MCS names Josette Bailey as director of special education
by Lindsay Field
June 30, 2013 09:42 PM | 3646 views | 1 1 comments | 29 29 recommendations | email to a friend | print
Josette Bailey
Josette Bailey
MARIETTA — Marietta City Schools has chosen a 20-year teaching veteran as its new director of special education.

Josette Bailey was named the district’s director of the $10 million, 172-employee department this week.

Bailey, who has been with the Cobb School District for the last 17 years serving most recently as the assistant director of special education at the HAVEN Academy, replaces Jody Drum, who was promoted to serve as the assistant superintendent of special services in June.

“Her (panel interview and evaluation) compiled together to really make her an outstanding candidate for this position,” Drum said of Bailey. “We spoke with others that she not only supervised, but was supervised by and every step we turned, she just did a fabulous job.”

Bailey is bringing 20 years of experience in special education to Marietta. While in Cobb Schools, she served as a special education supervisor/teacher, a professional learning instructor and a student support team coordinator. Her start date is today, and her annual salary will be $103,249.

She is a graduate of Georgia State University, where she earned a doctorate in education. She earned a bachelor’s in psychology and master’s in special education from Spelman College.

About Marietta’s special education department

Drum said that, like other departments in the Marietta City school system and statewide, the challenges of the special education department include time, personnel, resources and funding.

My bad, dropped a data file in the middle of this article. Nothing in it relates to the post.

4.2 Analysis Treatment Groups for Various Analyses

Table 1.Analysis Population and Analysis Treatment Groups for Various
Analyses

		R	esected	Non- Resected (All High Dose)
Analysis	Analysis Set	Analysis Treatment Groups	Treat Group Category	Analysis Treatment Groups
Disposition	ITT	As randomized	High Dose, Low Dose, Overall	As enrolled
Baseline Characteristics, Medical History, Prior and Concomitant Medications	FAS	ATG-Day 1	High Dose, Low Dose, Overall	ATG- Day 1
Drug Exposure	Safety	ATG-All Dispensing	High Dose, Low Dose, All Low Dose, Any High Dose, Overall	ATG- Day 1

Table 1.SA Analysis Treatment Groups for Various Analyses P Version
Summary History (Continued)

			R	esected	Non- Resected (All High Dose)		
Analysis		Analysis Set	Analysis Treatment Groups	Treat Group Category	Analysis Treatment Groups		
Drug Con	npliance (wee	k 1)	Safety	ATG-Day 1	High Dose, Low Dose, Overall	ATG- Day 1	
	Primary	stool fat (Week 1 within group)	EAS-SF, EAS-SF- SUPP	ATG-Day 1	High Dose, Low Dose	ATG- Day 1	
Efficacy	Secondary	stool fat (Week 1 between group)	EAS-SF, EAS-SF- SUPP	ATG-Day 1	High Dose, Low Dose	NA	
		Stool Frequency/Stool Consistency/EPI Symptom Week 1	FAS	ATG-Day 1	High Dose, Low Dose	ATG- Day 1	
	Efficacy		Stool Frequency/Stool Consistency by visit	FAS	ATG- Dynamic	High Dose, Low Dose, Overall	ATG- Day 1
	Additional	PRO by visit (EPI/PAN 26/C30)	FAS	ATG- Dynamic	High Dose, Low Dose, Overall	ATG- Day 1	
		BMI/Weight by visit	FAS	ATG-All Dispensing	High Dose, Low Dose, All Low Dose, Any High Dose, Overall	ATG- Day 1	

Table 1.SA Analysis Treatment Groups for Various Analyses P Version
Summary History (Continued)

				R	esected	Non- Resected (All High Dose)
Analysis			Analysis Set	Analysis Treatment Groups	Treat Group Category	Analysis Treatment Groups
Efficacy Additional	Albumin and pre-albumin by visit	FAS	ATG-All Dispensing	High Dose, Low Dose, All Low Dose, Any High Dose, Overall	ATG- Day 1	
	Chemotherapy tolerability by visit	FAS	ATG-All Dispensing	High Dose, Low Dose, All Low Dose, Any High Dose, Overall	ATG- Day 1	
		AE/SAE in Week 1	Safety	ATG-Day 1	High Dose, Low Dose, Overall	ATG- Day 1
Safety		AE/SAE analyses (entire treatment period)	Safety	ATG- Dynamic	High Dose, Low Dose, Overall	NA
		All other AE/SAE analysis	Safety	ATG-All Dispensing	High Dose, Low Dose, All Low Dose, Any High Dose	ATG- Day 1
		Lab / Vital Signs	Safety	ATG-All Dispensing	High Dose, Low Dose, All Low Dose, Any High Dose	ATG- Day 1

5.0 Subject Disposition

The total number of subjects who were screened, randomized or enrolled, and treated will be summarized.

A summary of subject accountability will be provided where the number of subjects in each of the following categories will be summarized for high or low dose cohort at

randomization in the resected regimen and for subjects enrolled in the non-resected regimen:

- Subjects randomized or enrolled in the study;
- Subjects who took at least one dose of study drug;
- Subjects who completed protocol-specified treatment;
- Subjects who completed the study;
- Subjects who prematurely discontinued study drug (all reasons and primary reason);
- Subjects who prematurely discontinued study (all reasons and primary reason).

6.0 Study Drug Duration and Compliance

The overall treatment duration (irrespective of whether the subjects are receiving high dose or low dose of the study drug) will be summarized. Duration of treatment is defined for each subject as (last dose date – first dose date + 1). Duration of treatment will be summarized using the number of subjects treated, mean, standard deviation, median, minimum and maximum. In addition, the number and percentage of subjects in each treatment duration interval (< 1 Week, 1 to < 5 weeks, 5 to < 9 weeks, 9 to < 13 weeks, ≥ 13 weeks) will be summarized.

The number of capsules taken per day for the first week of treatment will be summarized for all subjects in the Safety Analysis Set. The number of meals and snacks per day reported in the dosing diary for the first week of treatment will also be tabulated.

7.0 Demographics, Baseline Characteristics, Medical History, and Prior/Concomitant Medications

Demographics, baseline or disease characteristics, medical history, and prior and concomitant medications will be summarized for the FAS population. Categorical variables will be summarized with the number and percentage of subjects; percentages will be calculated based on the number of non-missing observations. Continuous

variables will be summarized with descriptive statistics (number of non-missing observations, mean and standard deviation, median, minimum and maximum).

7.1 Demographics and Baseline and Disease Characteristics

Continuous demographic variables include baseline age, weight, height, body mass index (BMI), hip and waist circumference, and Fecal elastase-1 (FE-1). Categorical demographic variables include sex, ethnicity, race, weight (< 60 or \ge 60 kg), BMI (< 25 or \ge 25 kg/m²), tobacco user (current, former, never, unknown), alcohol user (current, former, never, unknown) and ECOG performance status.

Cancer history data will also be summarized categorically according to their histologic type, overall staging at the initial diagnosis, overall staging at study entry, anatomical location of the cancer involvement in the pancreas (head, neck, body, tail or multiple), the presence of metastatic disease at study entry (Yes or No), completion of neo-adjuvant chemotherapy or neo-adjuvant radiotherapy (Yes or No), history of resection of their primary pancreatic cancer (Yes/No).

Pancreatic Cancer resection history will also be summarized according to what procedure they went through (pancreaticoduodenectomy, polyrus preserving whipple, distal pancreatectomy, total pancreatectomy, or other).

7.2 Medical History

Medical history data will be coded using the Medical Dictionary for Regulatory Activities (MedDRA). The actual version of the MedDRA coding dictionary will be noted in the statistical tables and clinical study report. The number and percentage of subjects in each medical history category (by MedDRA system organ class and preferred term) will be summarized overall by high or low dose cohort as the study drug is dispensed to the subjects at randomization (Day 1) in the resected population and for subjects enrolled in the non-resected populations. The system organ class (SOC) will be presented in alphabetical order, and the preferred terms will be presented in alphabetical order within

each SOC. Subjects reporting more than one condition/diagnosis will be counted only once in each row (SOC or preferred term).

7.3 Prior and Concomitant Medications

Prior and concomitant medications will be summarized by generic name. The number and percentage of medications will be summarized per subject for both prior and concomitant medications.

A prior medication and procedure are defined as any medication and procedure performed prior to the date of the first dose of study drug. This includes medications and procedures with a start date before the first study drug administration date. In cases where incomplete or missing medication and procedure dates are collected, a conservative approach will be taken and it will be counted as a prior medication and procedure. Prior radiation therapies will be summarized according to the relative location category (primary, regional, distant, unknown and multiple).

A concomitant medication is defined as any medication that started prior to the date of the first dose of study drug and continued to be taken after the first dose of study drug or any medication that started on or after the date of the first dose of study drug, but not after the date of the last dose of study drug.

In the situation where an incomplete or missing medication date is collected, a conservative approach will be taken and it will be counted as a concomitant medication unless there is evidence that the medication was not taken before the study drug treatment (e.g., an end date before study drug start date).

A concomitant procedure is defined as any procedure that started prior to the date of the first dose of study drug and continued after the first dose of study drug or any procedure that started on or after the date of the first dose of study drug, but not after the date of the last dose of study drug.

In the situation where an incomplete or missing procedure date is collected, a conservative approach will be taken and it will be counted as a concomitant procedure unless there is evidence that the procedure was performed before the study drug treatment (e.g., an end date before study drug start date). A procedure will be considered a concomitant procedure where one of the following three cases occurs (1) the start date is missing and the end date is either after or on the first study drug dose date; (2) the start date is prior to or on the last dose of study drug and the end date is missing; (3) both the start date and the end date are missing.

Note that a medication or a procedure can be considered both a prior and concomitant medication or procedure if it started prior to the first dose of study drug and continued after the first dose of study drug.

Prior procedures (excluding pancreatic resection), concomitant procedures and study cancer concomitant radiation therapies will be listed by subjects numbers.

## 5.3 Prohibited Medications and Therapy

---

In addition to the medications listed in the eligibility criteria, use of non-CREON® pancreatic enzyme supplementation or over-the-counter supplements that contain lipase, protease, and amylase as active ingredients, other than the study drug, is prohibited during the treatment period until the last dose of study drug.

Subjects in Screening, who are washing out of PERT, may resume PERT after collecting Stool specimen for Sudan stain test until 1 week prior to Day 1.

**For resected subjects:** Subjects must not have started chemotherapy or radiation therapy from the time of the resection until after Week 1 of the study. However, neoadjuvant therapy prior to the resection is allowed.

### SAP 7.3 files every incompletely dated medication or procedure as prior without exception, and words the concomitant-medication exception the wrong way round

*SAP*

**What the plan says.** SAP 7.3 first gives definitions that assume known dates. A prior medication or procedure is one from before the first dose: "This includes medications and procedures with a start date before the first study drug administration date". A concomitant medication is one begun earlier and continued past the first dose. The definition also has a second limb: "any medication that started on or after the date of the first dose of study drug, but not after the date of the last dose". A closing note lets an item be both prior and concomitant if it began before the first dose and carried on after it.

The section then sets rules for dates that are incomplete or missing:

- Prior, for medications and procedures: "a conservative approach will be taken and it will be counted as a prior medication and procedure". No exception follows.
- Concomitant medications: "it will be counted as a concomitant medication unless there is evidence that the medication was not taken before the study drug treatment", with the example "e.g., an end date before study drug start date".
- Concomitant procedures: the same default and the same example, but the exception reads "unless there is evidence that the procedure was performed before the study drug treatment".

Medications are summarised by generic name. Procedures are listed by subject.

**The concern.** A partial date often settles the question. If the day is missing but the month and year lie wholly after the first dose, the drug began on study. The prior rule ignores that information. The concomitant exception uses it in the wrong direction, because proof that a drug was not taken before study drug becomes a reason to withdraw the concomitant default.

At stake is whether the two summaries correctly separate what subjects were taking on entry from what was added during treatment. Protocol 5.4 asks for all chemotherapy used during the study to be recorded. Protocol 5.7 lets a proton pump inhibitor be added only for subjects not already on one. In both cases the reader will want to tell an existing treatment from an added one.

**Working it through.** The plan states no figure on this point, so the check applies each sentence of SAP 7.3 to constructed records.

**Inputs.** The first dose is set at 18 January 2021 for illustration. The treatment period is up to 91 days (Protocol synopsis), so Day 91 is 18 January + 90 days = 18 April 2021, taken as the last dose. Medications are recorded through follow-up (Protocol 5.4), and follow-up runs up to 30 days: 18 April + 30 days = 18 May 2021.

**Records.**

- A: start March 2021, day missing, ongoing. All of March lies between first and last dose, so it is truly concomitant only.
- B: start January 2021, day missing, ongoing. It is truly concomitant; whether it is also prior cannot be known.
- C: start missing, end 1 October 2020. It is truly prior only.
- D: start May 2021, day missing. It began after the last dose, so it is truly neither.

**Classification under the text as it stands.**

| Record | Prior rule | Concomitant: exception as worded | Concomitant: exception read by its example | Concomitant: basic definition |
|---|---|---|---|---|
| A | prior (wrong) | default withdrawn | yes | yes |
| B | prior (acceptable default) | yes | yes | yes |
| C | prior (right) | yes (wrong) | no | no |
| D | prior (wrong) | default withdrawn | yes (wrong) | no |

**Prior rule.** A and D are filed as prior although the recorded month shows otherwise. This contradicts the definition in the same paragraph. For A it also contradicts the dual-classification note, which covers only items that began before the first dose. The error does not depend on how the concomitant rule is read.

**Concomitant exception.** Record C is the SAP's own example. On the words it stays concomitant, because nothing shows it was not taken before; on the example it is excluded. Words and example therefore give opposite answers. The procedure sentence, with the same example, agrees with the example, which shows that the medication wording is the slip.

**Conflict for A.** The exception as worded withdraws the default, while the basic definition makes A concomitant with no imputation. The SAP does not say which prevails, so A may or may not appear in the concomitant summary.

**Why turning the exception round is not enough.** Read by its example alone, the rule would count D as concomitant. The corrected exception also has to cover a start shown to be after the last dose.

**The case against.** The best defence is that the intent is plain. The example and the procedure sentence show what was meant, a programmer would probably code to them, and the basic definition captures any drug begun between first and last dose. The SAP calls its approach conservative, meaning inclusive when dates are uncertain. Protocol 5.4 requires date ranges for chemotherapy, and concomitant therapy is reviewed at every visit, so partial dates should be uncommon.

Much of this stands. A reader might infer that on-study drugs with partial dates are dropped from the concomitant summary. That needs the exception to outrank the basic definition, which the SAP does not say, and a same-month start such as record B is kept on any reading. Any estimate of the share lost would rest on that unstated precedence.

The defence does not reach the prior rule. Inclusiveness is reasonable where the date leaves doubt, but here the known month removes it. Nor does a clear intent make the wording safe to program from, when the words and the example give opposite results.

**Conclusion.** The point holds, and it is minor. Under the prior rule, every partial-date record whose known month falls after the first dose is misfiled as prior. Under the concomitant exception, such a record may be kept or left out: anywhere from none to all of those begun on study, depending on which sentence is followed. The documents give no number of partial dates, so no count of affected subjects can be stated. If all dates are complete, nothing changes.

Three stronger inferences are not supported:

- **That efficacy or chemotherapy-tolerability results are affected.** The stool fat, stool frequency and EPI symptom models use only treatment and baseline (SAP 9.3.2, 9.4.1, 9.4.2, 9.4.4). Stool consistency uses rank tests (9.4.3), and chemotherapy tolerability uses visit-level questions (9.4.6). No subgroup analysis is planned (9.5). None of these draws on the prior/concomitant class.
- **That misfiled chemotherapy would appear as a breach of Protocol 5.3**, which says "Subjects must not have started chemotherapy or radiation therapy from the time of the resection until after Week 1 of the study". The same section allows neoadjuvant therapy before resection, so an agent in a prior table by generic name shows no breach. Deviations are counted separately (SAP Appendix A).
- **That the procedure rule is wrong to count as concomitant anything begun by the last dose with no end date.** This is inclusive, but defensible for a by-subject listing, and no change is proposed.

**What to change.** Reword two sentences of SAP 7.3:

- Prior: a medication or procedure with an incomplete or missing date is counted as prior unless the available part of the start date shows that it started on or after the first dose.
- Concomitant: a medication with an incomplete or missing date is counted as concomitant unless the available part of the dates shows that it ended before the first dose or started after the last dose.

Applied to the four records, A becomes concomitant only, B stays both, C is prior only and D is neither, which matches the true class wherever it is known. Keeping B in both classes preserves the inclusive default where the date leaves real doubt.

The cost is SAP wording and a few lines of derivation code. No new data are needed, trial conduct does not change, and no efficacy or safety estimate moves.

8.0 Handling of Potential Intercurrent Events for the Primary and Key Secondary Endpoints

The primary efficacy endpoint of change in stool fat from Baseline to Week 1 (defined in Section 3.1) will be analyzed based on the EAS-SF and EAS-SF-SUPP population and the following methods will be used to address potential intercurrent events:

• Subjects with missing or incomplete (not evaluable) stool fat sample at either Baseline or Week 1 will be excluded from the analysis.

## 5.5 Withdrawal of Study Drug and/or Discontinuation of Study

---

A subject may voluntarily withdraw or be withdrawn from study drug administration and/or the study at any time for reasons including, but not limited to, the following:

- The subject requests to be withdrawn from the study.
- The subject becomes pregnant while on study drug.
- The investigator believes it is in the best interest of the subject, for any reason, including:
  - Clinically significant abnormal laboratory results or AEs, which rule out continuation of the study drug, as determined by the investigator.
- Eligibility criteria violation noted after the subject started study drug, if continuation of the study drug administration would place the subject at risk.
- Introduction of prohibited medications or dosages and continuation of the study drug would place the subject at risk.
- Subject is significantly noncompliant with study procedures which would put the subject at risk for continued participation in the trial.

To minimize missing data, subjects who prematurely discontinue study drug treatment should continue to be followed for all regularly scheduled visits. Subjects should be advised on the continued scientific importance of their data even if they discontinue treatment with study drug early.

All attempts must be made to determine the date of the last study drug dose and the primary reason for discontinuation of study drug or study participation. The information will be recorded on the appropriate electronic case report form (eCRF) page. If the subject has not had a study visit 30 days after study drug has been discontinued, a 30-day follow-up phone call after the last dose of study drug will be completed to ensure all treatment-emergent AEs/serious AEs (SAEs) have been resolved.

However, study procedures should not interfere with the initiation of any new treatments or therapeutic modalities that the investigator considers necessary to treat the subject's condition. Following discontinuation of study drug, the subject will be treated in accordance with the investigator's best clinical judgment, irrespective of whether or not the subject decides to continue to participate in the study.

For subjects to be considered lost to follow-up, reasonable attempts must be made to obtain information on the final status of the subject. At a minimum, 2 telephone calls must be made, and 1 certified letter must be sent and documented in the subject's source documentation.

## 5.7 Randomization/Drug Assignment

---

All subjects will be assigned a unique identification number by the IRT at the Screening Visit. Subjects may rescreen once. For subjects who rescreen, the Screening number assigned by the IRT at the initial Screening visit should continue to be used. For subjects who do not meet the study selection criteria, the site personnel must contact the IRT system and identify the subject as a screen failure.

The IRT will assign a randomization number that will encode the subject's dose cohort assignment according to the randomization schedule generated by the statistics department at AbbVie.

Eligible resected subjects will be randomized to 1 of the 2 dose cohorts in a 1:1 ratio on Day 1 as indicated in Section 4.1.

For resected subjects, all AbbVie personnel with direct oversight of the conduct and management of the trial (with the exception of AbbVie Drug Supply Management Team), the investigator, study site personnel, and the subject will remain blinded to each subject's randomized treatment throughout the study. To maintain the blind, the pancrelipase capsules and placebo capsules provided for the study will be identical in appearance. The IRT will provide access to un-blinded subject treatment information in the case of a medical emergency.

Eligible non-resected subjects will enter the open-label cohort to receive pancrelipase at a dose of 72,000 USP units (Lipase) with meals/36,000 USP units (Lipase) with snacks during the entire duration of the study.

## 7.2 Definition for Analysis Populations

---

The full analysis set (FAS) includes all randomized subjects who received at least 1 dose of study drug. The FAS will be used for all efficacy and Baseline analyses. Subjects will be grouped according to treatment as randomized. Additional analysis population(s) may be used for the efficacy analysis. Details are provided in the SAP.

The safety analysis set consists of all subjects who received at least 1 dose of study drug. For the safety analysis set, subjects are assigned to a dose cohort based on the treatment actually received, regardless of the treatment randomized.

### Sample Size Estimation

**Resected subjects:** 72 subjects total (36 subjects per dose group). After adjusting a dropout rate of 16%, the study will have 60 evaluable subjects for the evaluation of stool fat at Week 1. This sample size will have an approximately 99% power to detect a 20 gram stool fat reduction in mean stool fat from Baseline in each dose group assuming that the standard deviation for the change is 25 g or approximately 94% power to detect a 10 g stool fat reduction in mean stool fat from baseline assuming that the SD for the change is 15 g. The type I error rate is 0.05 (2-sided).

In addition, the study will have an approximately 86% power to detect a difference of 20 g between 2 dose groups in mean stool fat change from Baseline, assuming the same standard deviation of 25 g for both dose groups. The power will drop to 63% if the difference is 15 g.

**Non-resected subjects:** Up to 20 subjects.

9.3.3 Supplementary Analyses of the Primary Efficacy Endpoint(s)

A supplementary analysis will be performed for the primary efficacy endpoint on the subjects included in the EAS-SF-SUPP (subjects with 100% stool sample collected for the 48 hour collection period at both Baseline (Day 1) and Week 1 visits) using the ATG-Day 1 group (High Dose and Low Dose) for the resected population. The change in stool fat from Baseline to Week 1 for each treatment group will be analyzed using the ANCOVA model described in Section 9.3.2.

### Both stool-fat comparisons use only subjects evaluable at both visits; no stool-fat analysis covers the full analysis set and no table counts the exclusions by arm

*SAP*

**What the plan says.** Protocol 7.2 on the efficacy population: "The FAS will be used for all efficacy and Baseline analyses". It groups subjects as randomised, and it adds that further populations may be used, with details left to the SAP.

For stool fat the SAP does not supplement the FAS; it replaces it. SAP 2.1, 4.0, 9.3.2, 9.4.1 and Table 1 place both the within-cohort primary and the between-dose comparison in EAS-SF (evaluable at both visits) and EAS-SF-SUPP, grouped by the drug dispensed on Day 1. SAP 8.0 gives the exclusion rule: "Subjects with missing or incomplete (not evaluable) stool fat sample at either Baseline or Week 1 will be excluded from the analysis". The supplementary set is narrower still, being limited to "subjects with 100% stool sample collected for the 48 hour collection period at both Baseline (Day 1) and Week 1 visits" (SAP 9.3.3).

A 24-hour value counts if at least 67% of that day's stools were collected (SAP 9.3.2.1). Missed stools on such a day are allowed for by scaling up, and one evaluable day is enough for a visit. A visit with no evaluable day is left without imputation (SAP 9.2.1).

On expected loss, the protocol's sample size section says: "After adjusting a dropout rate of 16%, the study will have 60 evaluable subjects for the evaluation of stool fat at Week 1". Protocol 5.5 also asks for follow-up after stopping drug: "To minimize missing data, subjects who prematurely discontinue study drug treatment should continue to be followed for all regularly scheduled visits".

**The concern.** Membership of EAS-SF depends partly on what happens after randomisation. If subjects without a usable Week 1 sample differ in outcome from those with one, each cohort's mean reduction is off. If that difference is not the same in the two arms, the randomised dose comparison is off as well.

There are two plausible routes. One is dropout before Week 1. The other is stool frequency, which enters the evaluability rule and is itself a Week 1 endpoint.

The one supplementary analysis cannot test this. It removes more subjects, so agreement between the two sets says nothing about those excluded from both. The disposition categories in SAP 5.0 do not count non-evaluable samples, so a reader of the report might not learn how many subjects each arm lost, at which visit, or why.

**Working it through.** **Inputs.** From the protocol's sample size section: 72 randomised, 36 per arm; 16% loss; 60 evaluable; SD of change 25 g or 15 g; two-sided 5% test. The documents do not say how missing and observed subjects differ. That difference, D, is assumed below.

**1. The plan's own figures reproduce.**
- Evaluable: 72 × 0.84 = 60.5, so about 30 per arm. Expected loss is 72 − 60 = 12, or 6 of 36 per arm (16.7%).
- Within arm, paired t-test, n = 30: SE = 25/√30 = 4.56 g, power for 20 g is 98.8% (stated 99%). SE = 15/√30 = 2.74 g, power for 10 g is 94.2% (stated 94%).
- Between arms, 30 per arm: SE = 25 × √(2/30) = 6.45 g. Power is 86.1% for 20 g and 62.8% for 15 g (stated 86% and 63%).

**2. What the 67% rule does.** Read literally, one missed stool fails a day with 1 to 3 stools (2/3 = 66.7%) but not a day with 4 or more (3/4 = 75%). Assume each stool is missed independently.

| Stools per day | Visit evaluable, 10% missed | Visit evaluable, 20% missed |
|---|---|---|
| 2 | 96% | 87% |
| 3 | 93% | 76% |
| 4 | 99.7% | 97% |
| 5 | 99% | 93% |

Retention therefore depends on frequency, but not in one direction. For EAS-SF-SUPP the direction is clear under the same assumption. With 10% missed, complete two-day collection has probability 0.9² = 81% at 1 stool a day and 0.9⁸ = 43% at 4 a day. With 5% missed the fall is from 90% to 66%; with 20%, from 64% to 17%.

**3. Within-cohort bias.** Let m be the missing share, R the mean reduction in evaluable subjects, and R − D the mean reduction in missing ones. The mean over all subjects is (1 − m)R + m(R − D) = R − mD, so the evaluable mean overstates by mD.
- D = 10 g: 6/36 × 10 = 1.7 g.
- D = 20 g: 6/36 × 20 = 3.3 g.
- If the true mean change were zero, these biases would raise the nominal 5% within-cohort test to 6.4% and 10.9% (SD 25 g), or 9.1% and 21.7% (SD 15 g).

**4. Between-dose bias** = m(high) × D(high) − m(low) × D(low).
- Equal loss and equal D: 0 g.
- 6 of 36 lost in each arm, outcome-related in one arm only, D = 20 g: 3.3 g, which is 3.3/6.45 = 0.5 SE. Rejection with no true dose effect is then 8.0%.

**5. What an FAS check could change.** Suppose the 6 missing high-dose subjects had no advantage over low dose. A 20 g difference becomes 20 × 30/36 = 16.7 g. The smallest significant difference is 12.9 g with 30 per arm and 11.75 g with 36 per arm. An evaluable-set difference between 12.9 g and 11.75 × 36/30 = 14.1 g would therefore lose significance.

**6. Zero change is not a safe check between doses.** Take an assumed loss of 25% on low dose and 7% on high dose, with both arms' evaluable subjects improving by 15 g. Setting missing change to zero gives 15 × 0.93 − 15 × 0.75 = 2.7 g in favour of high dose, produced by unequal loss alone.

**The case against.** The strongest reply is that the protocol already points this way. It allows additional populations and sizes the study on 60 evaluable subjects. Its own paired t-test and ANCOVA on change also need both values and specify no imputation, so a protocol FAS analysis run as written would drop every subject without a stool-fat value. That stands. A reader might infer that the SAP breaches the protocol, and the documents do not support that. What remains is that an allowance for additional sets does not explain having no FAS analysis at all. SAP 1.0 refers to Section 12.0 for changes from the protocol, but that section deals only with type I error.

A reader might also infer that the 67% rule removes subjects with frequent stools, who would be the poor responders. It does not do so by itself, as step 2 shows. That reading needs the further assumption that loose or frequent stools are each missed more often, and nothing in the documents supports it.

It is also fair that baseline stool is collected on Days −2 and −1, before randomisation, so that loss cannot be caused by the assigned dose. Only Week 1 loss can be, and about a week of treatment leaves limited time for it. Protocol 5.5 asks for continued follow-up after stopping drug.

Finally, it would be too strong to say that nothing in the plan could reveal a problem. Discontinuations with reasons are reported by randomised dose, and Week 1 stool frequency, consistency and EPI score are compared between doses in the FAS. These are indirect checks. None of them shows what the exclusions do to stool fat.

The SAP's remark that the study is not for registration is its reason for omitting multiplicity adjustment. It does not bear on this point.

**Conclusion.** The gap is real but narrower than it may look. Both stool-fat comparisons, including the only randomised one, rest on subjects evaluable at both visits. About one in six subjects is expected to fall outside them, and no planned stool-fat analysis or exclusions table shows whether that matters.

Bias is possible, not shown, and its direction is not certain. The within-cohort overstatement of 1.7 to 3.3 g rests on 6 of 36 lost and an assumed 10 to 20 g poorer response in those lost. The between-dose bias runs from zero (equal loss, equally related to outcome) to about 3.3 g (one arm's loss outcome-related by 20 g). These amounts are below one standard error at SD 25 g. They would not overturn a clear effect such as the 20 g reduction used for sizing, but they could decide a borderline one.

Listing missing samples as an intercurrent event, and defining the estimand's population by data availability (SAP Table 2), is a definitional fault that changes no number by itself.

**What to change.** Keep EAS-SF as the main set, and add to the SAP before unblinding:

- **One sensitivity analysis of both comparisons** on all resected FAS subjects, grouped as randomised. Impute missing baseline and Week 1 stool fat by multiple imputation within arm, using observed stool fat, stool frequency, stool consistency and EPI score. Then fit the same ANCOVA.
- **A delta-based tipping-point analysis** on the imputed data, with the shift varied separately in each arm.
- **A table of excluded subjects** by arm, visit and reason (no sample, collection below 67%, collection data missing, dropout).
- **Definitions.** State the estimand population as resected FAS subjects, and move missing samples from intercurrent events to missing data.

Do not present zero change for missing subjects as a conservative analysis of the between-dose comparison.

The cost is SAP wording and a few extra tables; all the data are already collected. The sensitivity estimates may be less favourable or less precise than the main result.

One of the major issues is reconfiguring their curriculum for each student to fall in line with the Common Core Standards, while working with less funding each year.

They are accomplishing this with continued professional development training.

The 2013 fiscal budget for the special education department was $10.5 million, said district spokesman Thomas Algarin.

This cost covers personnel, resources and any specific needs for students.

Approximately 57 percent of the annual budget is a combination of state and federal funding, and the remaining balance comes from local funding.

That funding has been reduced annually like many other departments. State funding was almost 4 percent less this past year for Marietta City Schools.

Drum said it would be hard to determine the average amount of money the district spends on a special needs student annually because some students may only need to work with a teacher once a month, while another could need residential placement which can cost as much as $200,000 a year.

“The district could at the upper end have the cost of the student end up in the six figures but it all depends on the need of the student,” she said.

They are also challenged by the number of transfer students and the amount of additional paperwork required of her staff when they have such a high rate of mobility among students.

According to an October 2012 count, Marietta had 836 students in the program, and between two separate counts taken in 2012, had 128 students leave the system and 196 come in.

“For our teachers, we’re talking about paperwork that we complete when a child moves into the system and when they leave the system,” she said. “That’s just hard on our resources.”

Her last challenge has been to find teachers who are qualified in both a content area and working with students with disabilities.

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July 01, 2013
Last one out of Cobb Schools, please turn off the light.
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